Guitar Center Is Expected to Buy Retailer of Instruments to Schools, Novice Players
Guitar Center Inc. plans to buy privately held Music & Arts Center, a retailer of musical instruments to schools and novice musicians, for about $90 million in cash, sources familiar with the deal said Tuesday.
The purchase wouldn’t be large in dollar terms, but it would be of strategic importance: It would give Westlake Village-based Guitar Center a bigger presence in the sale and rental of instruments to beginners, classrooms and school marching bands.
A Guitar Center spokeswoman declined to comment, and executives at Music & Arts Center couldn’t be reached late Tuesday. But the sources said an announcement could come as early as today, when Guitar Center releases fourth-quarter financial results.
The rapidly growing company is the nation’s largest retailer of guitars, amplifiers, drums and other musical instruments, with annual sales exceeding $1.3 billion. Most of that growth has come from its core 138 Guitar Center stores in 33 states.
Now the company wants to bolster its small American Music division, which operates 19 stores that sell and rent instruments to students, music teachers and band directors. It would be merged into Music & Arts, and the business would take the Music & Arts name, people familiar with the deal said.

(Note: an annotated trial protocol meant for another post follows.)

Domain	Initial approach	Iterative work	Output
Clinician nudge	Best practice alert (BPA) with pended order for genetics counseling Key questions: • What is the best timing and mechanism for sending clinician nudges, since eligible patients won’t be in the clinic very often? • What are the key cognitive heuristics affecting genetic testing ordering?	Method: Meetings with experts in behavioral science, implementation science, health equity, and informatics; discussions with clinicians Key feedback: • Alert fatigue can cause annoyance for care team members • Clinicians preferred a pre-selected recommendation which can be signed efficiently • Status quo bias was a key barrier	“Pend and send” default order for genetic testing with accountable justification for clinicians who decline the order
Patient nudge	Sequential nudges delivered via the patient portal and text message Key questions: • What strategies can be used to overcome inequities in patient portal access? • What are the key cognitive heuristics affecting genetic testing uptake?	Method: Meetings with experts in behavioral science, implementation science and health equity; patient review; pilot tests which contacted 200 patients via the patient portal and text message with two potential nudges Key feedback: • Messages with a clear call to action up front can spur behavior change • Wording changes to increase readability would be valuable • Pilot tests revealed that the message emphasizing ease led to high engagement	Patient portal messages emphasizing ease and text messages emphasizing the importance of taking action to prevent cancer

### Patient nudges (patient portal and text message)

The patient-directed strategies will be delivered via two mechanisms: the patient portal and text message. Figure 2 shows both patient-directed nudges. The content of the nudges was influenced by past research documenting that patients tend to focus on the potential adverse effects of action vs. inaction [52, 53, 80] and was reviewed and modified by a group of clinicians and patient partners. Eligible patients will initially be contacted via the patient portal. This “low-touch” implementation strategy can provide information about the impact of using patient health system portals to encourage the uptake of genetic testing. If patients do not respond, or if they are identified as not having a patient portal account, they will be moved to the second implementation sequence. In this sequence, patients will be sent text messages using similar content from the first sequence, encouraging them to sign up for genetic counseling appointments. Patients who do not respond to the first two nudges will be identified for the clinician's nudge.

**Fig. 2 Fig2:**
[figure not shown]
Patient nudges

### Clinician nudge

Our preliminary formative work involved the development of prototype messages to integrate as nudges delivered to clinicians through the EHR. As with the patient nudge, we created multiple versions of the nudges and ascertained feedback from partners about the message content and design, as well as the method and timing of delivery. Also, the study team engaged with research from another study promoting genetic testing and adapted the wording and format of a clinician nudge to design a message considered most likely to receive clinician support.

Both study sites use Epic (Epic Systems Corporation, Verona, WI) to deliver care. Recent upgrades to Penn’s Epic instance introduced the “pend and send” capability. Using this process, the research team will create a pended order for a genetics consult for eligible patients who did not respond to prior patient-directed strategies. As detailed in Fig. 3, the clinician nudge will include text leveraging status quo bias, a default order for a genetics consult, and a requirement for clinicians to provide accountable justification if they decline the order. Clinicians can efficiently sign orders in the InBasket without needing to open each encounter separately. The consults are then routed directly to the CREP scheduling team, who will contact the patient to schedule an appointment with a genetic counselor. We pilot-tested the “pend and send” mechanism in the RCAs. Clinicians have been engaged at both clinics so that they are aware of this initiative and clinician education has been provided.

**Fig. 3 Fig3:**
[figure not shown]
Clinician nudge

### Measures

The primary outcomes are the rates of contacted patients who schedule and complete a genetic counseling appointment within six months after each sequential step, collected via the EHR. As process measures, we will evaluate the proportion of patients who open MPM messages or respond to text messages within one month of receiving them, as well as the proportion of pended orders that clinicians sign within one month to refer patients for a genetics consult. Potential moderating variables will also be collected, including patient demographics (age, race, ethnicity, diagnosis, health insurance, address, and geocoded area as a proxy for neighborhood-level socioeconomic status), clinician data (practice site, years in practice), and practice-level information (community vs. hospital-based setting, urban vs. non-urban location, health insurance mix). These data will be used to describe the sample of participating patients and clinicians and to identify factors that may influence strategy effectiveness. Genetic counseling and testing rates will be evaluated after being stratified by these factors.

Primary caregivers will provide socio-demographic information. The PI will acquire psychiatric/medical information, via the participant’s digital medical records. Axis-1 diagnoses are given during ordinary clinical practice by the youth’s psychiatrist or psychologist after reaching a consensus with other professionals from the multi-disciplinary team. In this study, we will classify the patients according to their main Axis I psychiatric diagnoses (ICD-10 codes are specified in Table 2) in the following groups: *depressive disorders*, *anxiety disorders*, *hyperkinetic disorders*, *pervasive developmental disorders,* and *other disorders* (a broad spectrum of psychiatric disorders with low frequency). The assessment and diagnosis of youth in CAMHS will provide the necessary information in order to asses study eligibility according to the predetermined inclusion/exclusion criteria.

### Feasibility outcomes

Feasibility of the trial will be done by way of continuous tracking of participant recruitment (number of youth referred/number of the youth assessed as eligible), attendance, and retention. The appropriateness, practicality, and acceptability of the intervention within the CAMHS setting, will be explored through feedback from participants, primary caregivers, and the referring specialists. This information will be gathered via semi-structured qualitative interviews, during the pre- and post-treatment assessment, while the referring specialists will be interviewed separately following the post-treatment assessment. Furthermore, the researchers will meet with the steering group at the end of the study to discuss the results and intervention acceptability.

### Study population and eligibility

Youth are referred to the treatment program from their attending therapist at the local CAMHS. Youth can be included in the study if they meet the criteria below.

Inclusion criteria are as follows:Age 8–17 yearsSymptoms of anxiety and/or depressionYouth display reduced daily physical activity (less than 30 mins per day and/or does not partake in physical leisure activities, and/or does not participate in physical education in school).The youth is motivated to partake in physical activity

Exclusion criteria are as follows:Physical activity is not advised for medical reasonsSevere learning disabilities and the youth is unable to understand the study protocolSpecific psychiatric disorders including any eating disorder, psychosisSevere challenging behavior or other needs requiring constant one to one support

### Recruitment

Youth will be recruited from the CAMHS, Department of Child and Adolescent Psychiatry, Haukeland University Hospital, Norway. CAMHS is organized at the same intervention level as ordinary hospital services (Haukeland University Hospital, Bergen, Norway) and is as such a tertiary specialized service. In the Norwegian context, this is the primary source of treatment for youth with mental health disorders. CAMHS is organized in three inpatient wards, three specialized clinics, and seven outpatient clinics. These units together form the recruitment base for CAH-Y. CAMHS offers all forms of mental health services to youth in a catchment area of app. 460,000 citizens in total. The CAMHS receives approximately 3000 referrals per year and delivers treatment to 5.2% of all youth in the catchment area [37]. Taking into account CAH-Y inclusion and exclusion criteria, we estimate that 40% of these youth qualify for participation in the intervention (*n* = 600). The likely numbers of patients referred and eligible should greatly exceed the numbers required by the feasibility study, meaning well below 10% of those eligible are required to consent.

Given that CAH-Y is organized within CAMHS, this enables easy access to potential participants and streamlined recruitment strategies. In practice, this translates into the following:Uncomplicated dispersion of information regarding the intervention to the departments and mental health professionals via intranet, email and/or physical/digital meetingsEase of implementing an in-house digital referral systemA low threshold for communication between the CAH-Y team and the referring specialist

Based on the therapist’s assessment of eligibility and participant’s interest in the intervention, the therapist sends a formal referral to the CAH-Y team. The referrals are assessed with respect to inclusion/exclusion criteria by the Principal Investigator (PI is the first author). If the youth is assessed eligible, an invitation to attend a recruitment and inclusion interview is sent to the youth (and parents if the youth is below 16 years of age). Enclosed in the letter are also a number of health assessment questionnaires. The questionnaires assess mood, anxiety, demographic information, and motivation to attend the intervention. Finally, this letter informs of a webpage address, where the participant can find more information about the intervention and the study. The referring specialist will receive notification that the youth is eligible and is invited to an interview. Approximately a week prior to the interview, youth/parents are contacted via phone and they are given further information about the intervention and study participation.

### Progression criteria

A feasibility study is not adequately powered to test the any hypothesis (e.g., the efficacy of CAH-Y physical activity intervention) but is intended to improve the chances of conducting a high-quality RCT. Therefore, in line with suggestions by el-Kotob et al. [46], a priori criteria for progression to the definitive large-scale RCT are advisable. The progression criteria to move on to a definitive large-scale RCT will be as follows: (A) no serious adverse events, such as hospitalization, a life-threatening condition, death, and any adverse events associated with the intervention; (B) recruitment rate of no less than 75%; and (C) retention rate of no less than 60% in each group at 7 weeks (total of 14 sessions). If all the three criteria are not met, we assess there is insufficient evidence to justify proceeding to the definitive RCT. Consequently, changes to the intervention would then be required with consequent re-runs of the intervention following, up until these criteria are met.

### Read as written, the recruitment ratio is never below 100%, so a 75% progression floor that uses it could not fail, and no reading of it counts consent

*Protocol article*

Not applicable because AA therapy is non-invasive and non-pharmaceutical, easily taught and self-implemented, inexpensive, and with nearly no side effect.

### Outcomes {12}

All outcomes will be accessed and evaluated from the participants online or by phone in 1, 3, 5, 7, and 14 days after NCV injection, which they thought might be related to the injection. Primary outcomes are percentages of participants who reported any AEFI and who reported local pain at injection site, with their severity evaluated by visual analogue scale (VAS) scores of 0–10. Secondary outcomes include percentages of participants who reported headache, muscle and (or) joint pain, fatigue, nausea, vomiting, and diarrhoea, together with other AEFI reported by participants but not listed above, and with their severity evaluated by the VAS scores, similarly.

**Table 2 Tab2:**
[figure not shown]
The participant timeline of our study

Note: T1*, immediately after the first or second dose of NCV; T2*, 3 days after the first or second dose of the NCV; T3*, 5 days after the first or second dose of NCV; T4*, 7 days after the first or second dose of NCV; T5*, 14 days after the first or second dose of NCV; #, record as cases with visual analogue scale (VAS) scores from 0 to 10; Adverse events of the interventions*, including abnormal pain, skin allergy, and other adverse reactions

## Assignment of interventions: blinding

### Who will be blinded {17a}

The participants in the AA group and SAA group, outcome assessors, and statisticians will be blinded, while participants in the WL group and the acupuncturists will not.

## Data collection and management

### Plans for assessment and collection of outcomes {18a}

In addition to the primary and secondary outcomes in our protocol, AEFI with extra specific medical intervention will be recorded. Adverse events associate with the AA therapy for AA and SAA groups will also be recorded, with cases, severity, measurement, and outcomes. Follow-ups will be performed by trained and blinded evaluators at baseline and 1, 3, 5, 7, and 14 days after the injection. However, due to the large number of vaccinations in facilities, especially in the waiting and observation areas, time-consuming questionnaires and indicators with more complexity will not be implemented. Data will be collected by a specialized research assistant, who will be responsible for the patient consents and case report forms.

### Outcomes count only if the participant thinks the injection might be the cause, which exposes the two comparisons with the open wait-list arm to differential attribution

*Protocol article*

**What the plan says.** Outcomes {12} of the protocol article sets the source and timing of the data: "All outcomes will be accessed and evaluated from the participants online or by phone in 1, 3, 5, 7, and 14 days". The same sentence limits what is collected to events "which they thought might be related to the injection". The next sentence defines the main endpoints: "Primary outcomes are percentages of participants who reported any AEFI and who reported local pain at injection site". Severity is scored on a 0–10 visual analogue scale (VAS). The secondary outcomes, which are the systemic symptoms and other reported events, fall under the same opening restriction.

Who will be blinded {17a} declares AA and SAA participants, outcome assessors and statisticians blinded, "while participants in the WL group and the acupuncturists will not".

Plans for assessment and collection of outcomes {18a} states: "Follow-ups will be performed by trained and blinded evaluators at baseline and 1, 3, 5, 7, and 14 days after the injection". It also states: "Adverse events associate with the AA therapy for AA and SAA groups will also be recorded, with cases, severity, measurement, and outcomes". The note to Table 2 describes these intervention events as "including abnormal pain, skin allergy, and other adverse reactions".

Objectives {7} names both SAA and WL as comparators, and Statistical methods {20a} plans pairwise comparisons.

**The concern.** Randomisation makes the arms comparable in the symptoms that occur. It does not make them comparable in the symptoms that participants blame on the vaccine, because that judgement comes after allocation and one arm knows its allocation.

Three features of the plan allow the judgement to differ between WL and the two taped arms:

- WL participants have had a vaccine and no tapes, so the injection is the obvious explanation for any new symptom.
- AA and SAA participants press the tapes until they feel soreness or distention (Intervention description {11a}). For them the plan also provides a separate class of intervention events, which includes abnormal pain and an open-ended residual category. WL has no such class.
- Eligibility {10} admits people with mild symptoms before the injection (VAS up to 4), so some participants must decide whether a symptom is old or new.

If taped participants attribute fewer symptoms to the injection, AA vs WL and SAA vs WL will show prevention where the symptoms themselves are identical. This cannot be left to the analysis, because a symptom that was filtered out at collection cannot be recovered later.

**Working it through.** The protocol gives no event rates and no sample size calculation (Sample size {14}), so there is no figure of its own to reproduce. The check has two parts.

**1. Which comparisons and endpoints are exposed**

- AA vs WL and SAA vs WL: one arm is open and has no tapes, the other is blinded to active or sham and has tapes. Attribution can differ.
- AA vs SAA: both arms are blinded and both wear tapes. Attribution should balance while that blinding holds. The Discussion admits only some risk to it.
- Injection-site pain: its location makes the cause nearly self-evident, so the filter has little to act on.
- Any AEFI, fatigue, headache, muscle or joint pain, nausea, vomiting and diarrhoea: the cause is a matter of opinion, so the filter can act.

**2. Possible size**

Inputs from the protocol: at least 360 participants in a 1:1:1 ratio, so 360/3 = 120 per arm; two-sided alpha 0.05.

Music & Arts, a 53-year-old company based in Frederick, Md., has 60 retail stores and seven educational centers. Most are east of the Rocky Mountains; it doesn’t operate in California. Its annual sales are about $80 million.
Guitar Center also might use Music & Arts as a springboard for acquiring other retailers in the educational-instruments market, the sources said.
That market is highly fragmented with more than 7,000 U.S. stores, most of them small and employing outdated marketing and back-office technologies, they said.
Thus, they said, the market is ripe for consolidation by a larger operator like Guitar Center.
Guitar Center, which employs about 5,000 people, has been on a roll recently. The company has frequently posted double-digit gains in quarterly revenue, earnings and sales at stores open at least a year.
The company’s stock has tripled in price over the last two years. It closed Tuesday at $57.25, down 38 cents, on Nasdaq.
Much of Guitar Center’s success reflects the rapid growth of digital home-recording equipment that has enabled musicians to achieve near-professional recordings at relatively affordable prices. That trend, in turn, has generated more demand for Guitar Center’s instruments, analysts have said.